Patrick Edlinger

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klk

Trad climber
cali
Nov 17, 2012 - 08:32pm PT
So sad when two of the most brilliant climbers of that era pass away in their early 50s


make it three-- that's patrick berhault belaying in the lead pic in the dauphine article--
mouse from merced

Trad climber
The finger of fate, my friends, is fickle.
Nov 17, 2012 - 09:12pm PT
The OP was not an announcer's hex.

Nobody ever wants to think it, but we are a superstitious lot, many of us. It's just weird, ain't it, about the timing.

Un moment de silence pour Patrick. RIP.

My condolences to you guys who climbed with and knew him.
Jaybro

Social climber
Wolf City, Wyoming
Nov 17, 2012 - 09:28pm PT
Hoh man!

Just back from delicate arch hike. I read this thread the other night
And thought about watching him at snowbird ... Quel drag!
go-B

climber
Hebrews 1:3
Nov 17, 2012 - 09:33pm PT
Sad news.
Tami

Social climber
Canada
Nov 17, 2012 - 09:35pm PT
Why are you posting these links that are in french?

While this might be predominantly an English speakers site, not everyone here is immune to speaking other languages.........


Patrick Edlinger R I P
kennyt

climber
Woodfords,California
Nov 17, 2012 - 09:44pm PT
I guess I should takes some vitamins to help boost my immune system. Not all of us are immune to arrogance as well. Sorry Professor...
Jello

Social climber
No Ut
Nov 17, 2012 - 10:13pm PT
I just got the news. Planning and operating the Snowbird '88 event was a huge risk for me, personally. We made the whole thing happen in the short span of February to June. I didn't get the invites out to the climbers until late March or maybe even April. I was extremely gratified that virtually all the top climbers came at such short notice. I took their comittment as a vote of confidence. I had never before organized any kind of event I had never designed a climbing wall and this one had to be designed with the architect of the Cliff Lodge so as to enhance the design, rather than detract from it. I also had to work out the details of the major features, including the relative friction of the climbing surface and the strength and rigidity of the whole wall, its' anchorage to the concrete walls of the Lodge. On and on, really...So it felt good to be validated by the climbers, who trusted me enough to take the big leap with me.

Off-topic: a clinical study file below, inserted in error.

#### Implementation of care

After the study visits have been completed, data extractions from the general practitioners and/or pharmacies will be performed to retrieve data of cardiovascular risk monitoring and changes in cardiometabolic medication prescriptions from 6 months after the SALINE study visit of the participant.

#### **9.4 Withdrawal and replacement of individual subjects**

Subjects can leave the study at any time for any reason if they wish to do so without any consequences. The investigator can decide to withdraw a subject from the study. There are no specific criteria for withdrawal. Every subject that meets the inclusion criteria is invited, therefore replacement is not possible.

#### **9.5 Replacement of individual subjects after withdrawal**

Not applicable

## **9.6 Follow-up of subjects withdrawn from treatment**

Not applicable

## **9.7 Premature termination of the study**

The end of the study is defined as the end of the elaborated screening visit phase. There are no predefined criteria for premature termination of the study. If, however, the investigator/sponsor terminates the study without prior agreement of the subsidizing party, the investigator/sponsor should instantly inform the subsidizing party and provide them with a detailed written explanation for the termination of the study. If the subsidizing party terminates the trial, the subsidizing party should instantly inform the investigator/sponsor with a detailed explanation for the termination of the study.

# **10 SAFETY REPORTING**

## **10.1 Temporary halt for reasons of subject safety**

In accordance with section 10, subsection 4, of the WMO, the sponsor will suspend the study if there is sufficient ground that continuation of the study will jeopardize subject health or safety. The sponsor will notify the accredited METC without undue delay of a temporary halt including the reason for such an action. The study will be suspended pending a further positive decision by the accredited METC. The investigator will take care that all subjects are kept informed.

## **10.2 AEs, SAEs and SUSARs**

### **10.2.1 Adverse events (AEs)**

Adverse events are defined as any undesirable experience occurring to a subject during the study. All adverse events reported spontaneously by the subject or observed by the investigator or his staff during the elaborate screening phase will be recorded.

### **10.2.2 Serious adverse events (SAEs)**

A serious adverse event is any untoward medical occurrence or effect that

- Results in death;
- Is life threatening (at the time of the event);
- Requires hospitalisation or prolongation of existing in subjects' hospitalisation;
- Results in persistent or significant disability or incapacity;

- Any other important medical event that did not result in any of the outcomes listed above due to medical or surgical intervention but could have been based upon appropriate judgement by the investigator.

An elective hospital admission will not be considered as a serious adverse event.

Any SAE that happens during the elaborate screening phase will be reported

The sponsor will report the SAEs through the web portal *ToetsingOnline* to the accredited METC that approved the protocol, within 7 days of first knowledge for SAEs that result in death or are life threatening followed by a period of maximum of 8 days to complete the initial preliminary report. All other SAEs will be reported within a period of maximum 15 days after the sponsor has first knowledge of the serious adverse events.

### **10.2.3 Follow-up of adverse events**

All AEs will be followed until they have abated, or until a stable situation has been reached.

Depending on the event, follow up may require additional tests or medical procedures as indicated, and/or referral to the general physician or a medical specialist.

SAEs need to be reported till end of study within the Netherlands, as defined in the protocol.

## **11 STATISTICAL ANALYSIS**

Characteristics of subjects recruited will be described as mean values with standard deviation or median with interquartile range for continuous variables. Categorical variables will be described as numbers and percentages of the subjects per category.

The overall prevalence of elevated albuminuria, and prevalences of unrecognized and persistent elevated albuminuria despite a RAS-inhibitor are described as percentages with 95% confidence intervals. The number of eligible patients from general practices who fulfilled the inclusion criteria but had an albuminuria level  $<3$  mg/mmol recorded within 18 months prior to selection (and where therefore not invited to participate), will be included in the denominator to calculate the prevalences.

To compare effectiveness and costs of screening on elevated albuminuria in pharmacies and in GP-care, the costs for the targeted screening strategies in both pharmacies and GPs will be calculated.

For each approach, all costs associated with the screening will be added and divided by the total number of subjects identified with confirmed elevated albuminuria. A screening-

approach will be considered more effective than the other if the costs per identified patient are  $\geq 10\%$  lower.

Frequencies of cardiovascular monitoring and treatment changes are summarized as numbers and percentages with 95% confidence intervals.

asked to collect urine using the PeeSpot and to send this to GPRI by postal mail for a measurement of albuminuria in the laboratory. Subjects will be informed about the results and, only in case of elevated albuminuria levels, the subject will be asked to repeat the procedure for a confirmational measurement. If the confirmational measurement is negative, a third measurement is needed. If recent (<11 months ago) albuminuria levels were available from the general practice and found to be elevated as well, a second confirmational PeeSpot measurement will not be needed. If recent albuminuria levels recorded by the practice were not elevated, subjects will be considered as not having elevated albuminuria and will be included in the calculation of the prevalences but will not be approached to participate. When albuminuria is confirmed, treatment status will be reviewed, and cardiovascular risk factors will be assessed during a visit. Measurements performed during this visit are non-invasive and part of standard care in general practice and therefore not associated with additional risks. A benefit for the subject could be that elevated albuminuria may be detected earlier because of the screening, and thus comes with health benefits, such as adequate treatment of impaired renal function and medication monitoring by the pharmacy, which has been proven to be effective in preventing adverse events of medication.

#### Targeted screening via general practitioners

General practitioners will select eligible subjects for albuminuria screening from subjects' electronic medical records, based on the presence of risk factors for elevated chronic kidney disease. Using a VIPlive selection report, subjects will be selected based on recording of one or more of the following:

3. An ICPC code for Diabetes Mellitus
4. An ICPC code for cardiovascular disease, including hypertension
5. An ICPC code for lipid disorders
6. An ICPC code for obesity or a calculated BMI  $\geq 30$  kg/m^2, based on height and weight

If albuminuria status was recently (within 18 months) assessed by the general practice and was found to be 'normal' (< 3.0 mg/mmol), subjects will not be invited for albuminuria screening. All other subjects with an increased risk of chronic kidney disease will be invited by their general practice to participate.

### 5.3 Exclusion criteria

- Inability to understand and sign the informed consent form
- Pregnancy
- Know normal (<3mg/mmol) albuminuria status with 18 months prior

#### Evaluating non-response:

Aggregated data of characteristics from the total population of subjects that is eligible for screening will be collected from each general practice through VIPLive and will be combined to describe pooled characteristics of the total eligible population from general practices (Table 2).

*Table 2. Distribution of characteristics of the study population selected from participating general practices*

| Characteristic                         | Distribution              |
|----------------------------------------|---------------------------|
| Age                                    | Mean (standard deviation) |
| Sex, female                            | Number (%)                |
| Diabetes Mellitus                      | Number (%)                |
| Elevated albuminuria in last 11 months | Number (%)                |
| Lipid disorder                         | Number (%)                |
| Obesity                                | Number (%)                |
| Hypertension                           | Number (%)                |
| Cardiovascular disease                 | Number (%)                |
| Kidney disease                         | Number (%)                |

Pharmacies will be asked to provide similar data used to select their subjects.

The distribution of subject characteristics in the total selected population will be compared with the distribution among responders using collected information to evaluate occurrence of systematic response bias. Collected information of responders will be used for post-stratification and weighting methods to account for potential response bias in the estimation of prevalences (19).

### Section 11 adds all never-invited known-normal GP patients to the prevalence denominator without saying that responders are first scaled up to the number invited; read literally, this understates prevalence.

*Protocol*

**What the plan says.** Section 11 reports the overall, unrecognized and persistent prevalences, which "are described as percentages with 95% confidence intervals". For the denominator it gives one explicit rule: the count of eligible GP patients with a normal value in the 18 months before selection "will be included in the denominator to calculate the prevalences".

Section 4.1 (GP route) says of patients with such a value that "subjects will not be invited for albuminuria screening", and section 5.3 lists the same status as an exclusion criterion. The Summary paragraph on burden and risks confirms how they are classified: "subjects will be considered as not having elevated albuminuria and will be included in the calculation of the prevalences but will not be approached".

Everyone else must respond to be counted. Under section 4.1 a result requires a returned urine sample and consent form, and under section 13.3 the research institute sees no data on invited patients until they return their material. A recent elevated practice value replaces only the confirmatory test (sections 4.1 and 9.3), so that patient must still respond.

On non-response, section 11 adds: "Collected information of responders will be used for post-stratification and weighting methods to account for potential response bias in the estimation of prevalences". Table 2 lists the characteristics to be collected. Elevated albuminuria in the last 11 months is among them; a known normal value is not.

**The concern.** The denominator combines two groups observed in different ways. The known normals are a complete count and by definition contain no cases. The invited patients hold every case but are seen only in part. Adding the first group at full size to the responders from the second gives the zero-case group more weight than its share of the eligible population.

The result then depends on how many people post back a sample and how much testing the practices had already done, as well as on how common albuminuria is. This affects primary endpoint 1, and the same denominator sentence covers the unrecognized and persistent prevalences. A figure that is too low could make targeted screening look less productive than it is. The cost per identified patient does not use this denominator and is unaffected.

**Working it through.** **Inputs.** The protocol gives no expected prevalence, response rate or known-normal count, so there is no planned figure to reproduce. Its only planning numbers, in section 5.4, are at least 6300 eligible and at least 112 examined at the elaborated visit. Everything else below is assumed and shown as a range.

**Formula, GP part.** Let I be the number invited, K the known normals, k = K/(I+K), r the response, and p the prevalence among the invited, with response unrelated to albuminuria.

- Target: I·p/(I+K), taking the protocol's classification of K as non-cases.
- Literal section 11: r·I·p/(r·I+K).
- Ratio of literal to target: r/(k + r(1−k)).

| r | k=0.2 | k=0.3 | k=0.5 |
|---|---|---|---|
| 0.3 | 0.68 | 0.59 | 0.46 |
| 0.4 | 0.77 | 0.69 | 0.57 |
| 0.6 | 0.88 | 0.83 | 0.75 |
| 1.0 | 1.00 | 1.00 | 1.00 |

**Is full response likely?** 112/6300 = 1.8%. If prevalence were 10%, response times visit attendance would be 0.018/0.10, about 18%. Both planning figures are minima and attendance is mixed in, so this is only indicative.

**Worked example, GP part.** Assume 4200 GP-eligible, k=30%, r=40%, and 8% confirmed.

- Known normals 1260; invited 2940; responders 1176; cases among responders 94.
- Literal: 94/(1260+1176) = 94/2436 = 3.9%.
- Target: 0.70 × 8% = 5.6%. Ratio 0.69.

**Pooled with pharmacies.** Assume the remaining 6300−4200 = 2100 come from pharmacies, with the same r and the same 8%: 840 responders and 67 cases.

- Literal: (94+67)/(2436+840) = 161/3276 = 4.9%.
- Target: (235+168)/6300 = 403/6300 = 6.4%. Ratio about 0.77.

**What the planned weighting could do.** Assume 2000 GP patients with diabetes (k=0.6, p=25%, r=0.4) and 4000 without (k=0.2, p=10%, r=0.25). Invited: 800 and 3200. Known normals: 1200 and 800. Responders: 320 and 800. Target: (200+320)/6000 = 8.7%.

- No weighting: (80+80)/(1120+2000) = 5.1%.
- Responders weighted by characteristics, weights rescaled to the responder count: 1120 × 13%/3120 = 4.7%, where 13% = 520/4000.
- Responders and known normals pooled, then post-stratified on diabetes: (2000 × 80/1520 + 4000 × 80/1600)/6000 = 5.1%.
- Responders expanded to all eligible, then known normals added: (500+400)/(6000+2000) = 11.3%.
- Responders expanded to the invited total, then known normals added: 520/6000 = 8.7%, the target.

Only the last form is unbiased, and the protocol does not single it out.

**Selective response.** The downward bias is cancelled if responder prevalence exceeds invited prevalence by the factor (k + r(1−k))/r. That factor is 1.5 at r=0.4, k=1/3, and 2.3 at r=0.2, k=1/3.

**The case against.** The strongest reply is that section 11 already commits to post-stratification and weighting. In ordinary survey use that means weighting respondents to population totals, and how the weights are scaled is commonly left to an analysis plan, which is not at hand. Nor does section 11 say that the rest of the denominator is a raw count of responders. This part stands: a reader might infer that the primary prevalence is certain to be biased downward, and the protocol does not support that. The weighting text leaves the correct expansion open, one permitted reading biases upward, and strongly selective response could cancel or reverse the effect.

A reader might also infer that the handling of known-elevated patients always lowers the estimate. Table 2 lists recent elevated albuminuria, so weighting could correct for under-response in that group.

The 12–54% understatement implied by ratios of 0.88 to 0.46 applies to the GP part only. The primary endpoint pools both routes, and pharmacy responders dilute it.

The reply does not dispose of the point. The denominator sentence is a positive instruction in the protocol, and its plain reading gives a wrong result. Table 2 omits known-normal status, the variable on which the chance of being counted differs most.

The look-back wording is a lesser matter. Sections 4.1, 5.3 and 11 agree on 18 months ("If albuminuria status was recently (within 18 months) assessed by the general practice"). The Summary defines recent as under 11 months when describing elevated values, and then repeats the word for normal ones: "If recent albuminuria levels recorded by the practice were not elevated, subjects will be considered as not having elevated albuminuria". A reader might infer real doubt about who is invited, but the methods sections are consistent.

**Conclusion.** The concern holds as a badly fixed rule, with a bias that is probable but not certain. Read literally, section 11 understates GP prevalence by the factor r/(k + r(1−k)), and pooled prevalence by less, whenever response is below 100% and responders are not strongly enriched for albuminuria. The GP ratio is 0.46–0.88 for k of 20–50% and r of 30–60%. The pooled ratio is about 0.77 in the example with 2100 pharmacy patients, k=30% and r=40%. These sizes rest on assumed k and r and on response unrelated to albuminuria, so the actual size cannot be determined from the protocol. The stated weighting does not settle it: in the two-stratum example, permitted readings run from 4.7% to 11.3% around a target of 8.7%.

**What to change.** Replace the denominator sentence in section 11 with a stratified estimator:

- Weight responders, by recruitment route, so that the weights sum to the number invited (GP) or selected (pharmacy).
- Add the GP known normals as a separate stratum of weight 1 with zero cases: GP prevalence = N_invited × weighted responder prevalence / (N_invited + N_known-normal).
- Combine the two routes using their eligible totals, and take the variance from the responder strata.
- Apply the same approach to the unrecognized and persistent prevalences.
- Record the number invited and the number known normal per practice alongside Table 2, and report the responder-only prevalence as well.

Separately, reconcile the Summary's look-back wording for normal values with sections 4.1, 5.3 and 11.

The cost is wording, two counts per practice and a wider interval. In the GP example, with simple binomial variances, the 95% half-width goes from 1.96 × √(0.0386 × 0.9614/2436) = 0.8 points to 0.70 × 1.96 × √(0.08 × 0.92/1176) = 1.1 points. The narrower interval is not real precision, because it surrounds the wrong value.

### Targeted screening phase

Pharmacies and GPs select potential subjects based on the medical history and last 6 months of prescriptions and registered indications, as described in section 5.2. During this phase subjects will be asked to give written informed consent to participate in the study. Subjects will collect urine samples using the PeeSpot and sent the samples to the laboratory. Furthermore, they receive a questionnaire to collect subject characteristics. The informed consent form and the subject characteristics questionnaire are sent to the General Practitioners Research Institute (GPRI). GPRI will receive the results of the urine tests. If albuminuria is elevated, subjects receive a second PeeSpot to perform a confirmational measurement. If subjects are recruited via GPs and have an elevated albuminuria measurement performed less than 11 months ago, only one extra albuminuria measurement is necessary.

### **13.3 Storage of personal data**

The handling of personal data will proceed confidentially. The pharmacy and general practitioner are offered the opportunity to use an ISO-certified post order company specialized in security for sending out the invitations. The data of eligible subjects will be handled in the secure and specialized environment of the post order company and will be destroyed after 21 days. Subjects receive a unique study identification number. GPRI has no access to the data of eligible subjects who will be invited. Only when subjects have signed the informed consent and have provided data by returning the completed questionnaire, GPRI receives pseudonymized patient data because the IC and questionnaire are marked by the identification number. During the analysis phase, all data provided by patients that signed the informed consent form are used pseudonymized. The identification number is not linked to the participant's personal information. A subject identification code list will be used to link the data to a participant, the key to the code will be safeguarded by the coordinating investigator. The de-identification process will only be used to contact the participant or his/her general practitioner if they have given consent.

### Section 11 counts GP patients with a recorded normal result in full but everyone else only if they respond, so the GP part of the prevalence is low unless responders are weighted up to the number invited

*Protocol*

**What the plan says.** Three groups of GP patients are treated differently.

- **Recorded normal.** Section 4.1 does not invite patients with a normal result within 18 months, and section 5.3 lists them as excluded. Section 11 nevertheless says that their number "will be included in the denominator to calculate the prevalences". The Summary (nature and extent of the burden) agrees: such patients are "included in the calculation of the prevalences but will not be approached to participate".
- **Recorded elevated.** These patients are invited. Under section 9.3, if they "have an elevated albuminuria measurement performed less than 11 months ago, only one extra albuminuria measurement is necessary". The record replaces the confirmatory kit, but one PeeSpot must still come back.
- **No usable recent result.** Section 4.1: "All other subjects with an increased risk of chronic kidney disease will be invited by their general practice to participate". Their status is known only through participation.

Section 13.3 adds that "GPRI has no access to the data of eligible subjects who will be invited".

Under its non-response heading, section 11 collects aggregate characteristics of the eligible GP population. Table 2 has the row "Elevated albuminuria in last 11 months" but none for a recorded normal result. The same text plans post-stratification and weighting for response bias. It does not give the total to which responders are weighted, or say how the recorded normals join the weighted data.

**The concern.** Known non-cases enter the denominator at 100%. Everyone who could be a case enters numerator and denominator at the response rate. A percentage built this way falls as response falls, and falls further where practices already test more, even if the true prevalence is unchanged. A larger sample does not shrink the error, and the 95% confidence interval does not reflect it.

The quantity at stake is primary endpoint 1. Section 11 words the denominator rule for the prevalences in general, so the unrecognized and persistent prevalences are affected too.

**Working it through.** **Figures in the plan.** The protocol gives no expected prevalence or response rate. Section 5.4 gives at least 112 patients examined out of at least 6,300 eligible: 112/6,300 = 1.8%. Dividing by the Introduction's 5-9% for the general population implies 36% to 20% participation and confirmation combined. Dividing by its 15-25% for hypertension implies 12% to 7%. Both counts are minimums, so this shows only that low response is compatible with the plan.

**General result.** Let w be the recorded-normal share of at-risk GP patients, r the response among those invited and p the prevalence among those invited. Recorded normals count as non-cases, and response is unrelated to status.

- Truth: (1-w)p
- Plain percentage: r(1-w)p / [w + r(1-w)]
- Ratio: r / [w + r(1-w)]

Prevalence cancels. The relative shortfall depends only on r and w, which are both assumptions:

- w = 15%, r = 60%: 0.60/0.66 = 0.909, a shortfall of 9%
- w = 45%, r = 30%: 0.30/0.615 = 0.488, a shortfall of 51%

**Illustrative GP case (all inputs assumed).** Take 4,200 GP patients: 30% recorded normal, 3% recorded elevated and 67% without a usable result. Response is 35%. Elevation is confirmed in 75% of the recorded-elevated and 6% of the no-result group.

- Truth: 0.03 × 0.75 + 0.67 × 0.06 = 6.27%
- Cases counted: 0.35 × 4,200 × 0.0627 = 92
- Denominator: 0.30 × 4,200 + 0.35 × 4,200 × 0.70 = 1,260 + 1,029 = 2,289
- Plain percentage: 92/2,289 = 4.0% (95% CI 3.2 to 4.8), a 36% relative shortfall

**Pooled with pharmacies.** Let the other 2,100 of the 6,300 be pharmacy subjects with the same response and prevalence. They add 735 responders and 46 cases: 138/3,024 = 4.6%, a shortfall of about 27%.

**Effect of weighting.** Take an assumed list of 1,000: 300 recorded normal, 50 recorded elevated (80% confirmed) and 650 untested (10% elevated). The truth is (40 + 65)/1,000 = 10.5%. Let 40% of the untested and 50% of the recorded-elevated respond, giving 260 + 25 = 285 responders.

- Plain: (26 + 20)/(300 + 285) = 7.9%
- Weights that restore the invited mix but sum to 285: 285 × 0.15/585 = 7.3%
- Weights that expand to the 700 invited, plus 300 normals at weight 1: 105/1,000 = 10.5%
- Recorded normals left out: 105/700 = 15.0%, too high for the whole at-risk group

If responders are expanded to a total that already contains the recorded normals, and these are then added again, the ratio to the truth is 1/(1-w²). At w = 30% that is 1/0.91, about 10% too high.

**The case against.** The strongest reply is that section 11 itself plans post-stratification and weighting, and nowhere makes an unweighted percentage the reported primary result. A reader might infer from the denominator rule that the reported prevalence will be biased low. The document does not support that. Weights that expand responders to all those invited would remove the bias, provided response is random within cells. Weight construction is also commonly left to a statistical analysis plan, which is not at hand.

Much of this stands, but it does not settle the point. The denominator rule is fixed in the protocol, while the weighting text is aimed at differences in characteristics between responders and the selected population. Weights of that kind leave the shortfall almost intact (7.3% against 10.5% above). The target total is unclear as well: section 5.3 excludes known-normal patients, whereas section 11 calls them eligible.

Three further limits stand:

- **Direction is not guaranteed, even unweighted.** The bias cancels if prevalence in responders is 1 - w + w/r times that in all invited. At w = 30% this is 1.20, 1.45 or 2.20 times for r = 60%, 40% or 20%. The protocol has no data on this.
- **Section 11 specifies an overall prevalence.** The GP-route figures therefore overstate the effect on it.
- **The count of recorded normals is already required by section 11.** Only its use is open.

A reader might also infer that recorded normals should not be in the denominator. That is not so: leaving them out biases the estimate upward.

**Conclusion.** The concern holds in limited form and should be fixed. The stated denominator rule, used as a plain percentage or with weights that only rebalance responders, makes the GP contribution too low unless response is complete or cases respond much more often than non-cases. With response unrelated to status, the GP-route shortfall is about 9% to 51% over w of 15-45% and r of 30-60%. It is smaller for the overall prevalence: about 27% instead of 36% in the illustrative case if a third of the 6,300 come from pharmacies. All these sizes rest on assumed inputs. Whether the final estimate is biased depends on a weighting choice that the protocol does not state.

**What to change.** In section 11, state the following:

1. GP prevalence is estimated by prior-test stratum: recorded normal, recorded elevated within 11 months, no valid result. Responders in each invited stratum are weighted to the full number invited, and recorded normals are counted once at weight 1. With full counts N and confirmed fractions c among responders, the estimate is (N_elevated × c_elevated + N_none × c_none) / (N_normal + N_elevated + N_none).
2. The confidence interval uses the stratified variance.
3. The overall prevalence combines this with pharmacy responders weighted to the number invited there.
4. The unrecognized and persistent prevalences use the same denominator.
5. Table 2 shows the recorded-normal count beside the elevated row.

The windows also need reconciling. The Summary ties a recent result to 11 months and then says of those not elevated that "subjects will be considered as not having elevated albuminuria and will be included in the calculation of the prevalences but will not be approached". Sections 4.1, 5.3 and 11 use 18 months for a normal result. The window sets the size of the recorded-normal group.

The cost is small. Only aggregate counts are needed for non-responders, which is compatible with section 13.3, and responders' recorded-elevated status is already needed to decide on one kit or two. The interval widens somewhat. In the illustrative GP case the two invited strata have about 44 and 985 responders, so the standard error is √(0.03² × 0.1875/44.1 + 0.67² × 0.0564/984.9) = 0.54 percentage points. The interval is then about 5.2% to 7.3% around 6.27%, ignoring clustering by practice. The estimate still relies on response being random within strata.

Most of the climbers were respectful of all the effort and money behind the show, with a few glaring exceptions. But the biggest star, Patrick Edlinger, was also the most gracious and thankful of all, Patrick let me know that he understood the risk and work behind the show and let me also know that he trusted my vision and passion as a climber, to do things well.

Before the event, I picked Patrick as the winner-on a different spiritual plane from the rest,

I'm glad to have known him.

 JelloRemembers
neebee

Social climber
calif/texas
Nov 17, 2012 - 10:24pm PT
hey there say, jello... thank you for the nice note, on patrick...

i never knew or know, so many of you all...
i just got to know about patrick now...

and to ionlyski:

you see--you had a gut feeling to post about someone very special...
someone whose friends and family, as well, would agree, would LOVE
sharing and reading all this...

you gave him a wonderful salute...

only god (as in how i see it) or powers that be (as others see it)
knew that his time was short and near to end:

thus--you were the one that was 'nudged' to do a very special honor
to a very special climber, before he passed....



for that, ionlyski, be humbled and honored, and please do not
feel bad or troubled...


you were part of a deeper picture here, that was due to come to
pass, anyway...




god bless to you for posting...
and god bless and condolence to the family of patrick edlinger...
:(

and--i am glad for to know him, through this history, and through the joy
of the thread, just before his passing...

:)
Seamstress